Will the SMD resistors marking become a history?

in parts by DP | 41 comments

obr1265_1
Will the SMD resistors marking become a history?

Company YAGEO announced its intention to remove marking of RC/AC 0603,0805,1206 SMD chip resistors from July, 1-st, 2013.

Everything implies, that the situation with marking of chip resistors (0603/0805/1206) will soon be similar to chip capacitors – i.e. no marking on the top of the component. The reason for this step is to reduce unnecessary chemical usages for environmental protections.
Naturally, to identify the product resistance value, each single reel will be labeled with all relevant data as so far. Performance, features, specifications and manufacturing process of these resistors remain the same. So, the elimination of the marking on top of the product itself has no impact on the product functionality and reliability. There will be a short period of time that both types of the products, with marking and without marking, co exist while changing the production lines one by one.

Via Electronics Lab.

This entry was posted in parts and tagged , , .

Comments

  1. ken says:

    That would suck :-(
    Would it kill them to keep marking them? If you ever mix any together, you’ll have to throw them out :-P

    • William says:

      At least resistors are easier to test than Caps. It would be a pain to test a bunch of SMD resistors with a DMM though.

    • Pedro Diogo says:

      You could always measure them, but yeah, good luck with that :)

      Honestly I think this makes sense. Most of the times those markings aren’t used at all.

      • Really? What about the repairs and services of a product, especially when the resistor is burnt?

      • gekko says:

        If the resistor is all burnt up, you prob wont be seeing any markings anyway.

        In all, it makes environmental and business sense, and PCB assembly houses wont notice any difference as its all automated and on reels etc. But for hobbyists and technicians without schematic/pcb access, itl be a right PITA.

    • You can still measure resistor’s resistance by using multimeter, but generaly I agree with you – with marking it’s simpler to recognize the proper one.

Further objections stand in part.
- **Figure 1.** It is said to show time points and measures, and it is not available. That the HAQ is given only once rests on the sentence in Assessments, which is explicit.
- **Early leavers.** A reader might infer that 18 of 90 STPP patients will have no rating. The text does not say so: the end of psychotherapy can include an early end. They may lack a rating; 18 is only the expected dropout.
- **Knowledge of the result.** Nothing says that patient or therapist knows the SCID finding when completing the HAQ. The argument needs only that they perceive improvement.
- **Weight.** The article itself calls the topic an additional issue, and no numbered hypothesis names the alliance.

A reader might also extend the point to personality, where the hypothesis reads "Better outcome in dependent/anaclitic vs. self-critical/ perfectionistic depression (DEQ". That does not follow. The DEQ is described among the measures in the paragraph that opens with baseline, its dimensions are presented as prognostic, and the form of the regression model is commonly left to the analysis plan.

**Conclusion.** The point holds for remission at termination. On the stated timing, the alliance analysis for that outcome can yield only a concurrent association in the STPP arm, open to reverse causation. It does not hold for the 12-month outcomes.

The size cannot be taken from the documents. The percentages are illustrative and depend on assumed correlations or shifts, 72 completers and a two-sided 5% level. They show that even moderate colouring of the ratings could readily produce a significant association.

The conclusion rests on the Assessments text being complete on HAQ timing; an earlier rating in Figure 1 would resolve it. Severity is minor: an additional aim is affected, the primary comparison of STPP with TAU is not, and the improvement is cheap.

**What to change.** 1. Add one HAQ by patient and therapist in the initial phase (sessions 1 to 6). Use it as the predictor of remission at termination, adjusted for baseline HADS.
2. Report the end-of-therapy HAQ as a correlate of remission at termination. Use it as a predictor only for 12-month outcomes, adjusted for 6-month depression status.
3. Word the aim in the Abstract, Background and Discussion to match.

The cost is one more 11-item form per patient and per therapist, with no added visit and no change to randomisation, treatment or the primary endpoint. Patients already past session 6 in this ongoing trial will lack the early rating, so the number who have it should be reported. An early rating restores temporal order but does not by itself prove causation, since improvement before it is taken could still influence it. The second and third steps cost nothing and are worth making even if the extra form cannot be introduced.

• Frank says:

      I have a 5 second rule when I drop SMD components

  2. Damon says:

    Nice.
    I’m optimistic, so I hope that will encourage some manufacturers to release proper datasheets/service manuals for their gadgets, or have a better silkscreen-labeling on their PCBs.
    On-Part labeling is only needed when hobbyists mix up all their SMD parts in a giant bucket, not having any kind of order. Put your parts in esd-proof ziplocks or something else. And even if you’d mix them up, just measure its resistence (or capacity) that what your tools are for. e.g. Part Ninja.
    In summary, I support non-labeling (at least for resistors). Less costs, healthier.

    • William says:

      Yeah, all the PCBs I design have the values on the silkscreen. Helpful for assembly and if someone want to mess with it.

    • ee says:

      And what do you do when you get given a board that you didn’t assemble, to troubleshoot? Are you going to be 100% confident that the correct components are installed, or will you resort to unsoldering each component to measure it out-of-circuit?

    • Winston says:

      “On-Part labeling is only needed when hobbyists mix up all their SMD parts in a giant bucket, not having any kind of order.”

      Not “only.” Just last night, I had to see component values to determine whether I’d misplaced components in a current limiter circuit that wasn’t functioning properly. Turned out to be a bad joint on a SOT-23 transistor.

  3. Jay Wilkinson says:

    Less chemicals is good but it makes circuits a lot harder to repair or hack. Laser etching is the answer.

    • Yes – they already laser-etch markings on to other SMD devices, so why not resistors. Although I wonder if attacking it with a laser may affect the resistor’s properties underneath the coating (heating, stress etc). They’ve already been laser-trimmed, so maybe laser engraving might affect them.

      Seriously, they’re doing this for “environmental protection”? I think they have more to worry about that a tiny little bit of paint on a resistor. It’s like removing the colour codes from through-hole resistors!

      • Another thing – with no markings, a small dark-brown/black thing might get confused with a chip inductor, or even a capacitor with a dark ceramic dielectric. Yes, I know, you can test it, but why should you have to, when it was possibly before to see at a glance if it was a resistor?

      • Chuckt says:

        I think it is more about the company not spending money or time doing the work.

        Someone in the company is saying, “Did the customer complain”? If the answer is, “no” then their answer is, “who cares?”

      • Winston says:

        “Someone in the company is saying, “Did the customer complain”? If the answer is, “no” then their answer is, “who cares?””

        Exactly, and since 99.9999999999% of their business is with owners of pick and place machines who only need the tape and reel marked, they proceed with the idea and save a thousandths of a cent (or some similar tiny amount) on every part that is not marked. Hobbyists simply don’t enter into their equation and just as through-hole versions of components disappear over time, so will other features important only to us.